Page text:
Courtesy Israel Department of Antiquities and Museums

A richly painted Philistine pottery jug from Megiddo dates to the second half of the 11th century B.C., when Megiddo may have been under Philistine rule. It is decorated with a geometric pattern and an animal procession led by lyre player. The figures are painted in black and plum-red on white slip. Although a new type of lyre with a symmetrical superstructure was developed by the Philistines and the related Sea Peoples, the instrument shown here is the Semitic asymmetrical lyre. The four strings are probably not a realistic representation, nor are the other elements of the lyre—all have been stylized and simplified.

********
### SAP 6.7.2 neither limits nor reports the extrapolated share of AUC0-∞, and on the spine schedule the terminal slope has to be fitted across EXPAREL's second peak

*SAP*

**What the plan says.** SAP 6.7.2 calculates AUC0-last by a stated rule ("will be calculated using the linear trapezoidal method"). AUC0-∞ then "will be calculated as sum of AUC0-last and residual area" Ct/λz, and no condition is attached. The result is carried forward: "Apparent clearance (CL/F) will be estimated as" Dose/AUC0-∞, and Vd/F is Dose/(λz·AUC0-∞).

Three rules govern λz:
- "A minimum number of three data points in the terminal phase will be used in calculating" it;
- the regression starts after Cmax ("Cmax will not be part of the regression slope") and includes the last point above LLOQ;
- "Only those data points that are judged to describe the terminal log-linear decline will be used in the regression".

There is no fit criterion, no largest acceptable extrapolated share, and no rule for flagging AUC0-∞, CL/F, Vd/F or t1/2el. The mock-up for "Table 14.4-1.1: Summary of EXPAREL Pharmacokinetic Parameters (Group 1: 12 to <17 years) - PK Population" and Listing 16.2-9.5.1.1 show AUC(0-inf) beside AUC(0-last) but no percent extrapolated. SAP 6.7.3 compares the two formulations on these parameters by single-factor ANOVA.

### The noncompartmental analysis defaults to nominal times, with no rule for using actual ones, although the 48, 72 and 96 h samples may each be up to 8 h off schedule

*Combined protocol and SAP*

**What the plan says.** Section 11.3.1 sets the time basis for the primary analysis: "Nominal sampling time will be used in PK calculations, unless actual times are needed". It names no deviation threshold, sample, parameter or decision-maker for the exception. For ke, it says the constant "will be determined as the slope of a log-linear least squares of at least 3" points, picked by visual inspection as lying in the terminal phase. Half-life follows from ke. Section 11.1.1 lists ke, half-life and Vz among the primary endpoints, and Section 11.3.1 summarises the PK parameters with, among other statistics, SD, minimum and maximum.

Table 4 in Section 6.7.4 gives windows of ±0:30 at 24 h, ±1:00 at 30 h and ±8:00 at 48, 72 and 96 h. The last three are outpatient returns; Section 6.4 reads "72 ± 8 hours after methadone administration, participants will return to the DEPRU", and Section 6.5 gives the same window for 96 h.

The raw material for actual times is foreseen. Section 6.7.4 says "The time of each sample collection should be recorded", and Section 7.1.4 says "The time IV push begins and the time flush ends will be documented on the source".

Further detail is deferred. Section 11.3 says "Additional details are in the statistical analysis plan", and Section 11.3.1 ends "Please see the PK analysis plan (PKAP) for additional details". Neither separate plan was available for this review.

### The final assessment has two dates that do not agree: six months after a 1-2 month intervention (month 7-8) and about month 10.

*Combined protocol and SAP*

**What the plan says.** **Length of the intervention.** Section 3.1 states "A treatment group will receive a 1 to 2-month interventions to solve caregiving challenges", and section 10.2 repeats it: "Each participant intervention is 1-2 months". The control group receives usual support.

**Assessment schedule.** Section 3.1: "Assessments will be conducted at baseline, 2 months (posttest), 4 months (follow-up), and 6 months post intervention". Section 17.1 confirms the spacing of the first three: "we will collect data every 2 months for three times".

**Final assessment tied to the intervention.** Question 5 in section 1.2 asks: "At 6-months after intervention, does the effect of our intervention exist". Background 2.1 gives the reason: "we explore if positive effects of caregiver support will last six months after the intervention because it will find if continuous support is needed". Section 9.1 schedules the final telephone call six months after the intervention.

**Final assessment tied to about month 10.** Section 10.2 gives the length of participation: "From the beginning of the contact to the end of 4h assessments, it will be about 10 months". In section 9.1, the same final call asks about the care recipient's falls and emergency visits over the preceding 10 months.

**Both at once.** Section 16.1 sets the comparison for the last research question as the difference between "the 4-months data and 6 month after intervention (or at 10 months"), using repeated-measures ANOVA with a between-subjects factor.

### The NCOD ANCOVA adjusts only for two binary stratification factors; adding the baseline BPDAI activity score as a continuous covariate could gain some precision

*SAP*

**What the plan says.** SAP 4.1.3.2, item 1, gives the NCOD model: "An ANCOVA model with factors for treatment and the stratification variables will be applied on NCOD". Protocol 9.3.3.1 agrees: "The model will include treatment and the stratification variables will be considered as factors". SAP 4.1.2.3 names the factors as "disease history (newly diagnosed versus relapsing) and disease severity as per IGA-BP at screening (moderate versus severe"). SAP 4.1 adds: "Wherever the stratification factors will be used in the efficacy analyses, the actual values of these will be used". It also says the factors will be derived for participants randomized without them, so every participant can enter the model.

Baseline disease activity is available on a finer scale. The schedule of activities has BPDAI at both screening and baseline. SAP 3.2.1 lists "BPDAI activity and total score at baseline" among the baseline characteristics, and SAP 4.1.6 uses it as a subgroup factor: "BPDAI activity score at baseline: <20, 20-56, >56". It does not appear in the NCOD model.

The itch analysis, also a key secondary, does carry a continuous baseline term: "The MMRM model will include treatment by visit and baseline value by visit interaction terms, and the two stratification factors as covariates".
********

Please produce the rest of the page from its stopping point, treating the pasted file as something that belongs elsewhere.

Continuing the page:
The jug’s shape is that of a Philistine “beer jug” which originally had a strainer-spout. A drawing of the decorative painting from the vase and an artist’s reconstruction of the vase allow us to envision it intact. The drawing of the whole vase shows its outside appearance on the left half and the vessel’s cross-section on the right half. Thus, the viewer can see the vase wall’s varying thickness as well as its outer appearance.

No evidence has yet been found to explain the meaning of this intriguing scene. This vessel is often called the “Orpheus” vase (referring to the Greek legend of Orpheus who charms the animals) but the legend is probably not represented here because none of the animals on the vase face the musician.

Megiddo, the site where this vessel was found, was probably conquered by King David, whose reign began about 1,000 B.C. So far, only the 12th century Megiddo ivory and this jug are close enough in time and location to King David’s reign to give us some idea of the lyre (kinnor) on which he played.